Okay, I thought I could write a coherent series of posts relating the concerns of contemporary gay Christians to Peter Brown’s terrific study of “sexual renunciation in early Christianity,” but coherence proves elusive as always, so you’ll just get my notes.
Christian sexual renunciates–vowed virgins, the first monastics, even married people who gave up sex with their spouse–intruded into the pagan world like strange, stripped dancing skeletons, part memento mori and part jester. Let me begin by painting a picture for you of that pagan world. Wait no, I totally don’t have to, Pixar already did!
I saw Coco with the gay & lesbian ministry at my church. Many things about Coco are good and if you loved it I assume you loved those good things: the effervescent art design, the kooky spookiness, the shameless appeal to real emotion, the willingness to draw from lots of aspects of Mexican culture. The alebrijes, basically, plus the last ten minutes where the whole theater is crying. Those things are all great. But holy particolored cats, the afterlife in Coco is horrifying.
In Coco when you die you go to a place much like this life only moreso, and you can stay there as long as living people remember you fondly. If you’re remembered well by the living you get tons of food and fun–and groupies, okay, why–and if you’re remembered bitterly or not at all you are poor and tattered and you’ll eventually fade into total nothingness. Everything about the Coco afterlife is disturbing: It has customs enforcement and airport-style body scanning, it has security guards and La Migra. It has not sainthood but celebrity, and not servanthood but slums. And unless your children teach their children to teach their children to cherish your memory, you will disappear forever just like something out of Dostoyevsky, “These God forgets.” Instead of the Christian overturning of worldly hierarchies, those hierarchies are replicated. Instead of the Christian insistence that every human life is precious in God’s sight, no matter how helpless, obscure, despised, or deplorable, here your worth is defined by your posthumous reputation. A line of family tombs along a Roman road; a world where family is everything, the sole source of meaning and the bulwark against eternal death.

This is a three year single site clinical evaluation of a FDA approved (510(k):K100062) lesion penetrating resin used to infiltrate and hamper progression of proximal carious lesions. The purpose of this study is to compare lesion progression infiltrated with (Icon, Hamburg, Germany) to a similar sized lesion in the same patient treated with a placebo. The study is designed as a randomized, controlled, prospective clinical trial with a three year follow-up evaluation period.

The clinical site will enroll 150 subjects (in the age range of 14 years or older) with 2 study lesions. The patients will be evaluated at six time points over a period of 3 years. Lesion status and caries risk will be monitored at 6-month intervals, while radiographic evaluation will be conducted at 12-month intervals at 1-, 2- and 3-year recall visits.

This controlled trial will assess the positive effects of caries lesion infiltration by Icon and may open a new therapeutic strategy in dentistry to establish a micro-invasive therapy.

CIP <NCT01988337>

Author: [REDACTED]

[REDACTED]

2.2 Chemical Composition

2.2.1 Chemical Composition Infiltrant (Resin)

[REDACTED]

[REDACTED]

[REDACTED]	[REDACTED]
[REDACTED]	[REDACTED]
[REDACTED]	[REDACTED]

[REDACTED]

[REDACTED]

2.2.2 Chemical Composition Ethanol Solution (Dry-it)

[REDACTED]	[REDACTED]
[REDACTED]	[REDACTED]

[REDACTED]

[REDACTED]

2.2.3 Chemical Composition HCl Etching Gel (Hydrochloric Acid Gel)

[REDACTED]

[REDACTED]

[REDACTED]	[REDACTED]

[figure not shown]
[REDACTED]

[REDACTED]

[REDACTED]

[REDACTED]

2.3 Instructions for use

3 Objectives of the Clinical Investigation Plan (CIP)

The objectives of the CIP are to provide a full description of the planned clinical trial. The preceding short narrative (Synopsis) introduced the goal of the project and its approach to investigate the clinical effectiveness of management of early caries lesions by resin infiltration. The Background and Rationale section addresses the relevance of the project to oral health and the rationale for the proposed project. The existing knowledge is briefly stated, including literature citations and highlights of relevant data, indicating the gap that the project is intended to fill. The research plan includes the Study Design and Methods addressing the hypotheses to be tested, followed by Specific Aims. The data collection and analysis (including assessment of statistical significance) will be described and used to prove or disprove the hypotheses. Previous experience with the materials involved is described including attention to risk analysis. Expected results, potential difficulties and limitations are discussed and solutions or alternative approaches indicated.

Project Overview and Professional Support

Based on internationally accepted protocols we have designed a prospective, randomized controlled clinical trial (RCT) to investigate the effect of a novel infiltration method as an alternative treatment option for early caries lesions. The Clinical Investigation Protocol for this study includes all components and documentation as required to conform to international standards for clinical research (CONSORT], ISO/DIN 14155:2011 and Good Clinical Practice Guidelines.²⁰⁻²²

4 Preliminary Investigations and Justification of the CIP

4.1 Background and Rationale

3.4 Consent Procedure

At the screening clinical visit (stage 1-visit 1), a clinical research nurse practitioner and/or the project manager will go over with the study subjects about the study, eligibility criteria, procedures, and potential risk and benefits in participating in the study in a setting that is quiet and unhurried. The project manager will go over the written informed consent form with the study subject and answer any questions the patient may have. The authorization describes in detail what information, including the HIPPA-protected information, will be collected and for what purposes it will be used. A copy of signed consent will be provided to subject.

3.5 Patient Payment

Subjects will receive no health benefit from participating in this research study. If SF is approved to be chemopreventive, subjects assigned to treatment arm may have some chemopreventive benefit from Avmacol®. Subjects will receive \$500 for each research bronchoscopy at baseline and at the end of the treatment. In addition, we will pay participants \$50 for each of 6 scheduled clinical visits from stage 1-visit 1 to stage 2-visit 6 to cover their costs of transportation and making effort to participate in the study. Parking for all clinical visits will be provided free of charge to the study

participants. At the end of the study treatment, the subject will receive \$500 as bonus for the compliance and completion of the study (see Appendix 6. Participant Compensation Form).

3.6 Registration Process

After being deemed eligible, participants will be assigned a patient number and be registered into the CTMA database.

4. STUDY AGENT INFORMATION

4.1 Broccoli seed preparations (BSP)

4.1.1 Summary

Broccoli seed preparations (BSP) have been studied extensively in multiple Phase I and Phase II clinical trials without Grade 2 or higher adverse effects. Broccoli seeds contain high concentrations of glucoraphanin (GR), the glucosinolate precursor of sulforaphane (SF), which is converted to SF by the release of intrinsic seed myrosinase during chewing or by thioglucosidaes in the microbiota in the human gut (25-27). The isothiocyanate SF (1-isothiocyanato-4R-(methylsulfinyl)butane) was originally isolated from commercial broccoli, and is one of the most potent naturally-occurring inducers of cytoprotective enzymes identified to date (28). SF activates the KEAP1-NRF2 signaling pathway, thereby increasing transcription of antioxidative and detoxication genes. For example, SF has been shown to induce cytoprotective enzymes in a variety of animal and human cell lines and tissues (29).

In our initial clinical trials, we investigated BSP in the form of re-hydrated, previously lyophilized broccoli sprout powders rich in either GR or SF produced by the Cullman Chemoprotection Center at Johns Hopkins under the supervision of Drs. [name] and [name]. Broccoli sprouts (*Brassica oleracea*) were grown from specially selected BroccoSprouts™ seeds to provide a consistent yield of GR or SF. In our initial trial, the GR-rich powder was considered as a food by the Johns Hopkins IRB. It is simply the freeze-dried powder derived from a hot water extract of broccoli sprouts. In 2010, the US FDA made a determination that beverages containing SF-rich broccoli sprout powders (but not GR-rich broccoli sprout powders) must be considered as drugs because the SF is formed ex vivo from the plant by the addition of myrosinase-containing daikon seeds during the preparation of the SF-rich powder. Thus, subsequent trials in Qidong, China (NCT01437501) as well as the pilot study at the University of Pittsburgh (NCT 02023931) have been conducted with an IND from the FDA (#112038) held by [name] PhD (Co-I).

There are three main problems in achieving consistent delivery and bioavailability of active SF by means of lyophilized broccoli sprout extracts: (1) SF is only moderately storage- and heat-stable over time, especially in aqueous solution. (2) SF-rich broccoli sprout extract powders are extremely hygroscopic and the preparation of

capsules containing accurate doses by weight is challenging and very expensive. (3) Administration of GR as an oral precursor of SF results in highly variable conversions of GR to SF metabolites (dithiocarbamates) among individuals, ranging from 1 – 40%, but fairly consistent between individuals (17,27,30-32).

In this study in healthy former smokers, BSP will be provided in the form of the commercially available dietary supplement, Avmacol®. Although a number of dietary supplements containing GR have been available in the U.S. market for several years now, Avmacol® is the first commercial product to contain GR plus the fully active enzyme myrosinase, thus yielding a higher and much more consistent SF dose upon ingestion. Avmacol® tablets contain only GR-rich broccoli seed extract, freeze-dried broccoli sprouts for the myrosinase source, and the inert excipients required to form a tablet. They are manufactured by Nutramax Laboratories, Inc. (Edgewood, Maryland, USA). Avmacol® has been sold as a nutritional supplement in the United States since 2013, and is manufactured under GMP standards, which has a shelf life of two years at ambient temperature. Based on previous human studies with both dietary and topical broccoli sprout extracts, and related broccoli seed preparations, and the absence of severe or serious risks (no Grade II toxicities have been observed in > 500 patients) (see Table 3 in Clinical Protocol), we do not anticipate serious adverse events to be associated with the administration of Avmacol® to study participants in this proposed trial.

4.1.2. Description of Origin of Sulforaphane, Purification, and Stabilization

To join the hermits in the forest-clad mountains of the Black Sea, or to vanish among the caves in the tufa-rock gulleys that lay at a temptingly short distance from Cappadocia, was worse than shocking; it caused the cold shadow of death to fall across the future of whole families. For young males, the potential fathers of noble families, to meditate sexual renunciation was to meditate social extinction. …
In the late 350s and early 360s, Basil [the Great] and his brothers seemed to have gone out of their way to confirm the worst fears of their compatriots. Naucratius, the second brother, left Caesarea (modern Kayseri) immediately after a brilliant first speech, in 352. By 357, he was dead, drowned in the river Iris, as it swept in a murderous whirlpool beneath the family’s hunting-lodge at Annesi. He had been mending the nets with which he caught the fish he needed to feed a group of sick old men. Along with one servant, he had lived the life of a hermit, working with his own hands for the food with which he had fed himself and others.
In a weird way the Coco afterlife touches on a lot of the themes I hope to explore in this series: the tight connection between celibacy and poverty (and celibacy as a response to and rejection of economic inequality); celibacy as disruptor or supporter of married household life; celibacy and trust in God, in the teeth of the evidence. My goal is to finish the series by Valentine’s Day/Ash Wednesday, because the coincidence is so painfully perfect that it’s practically camp.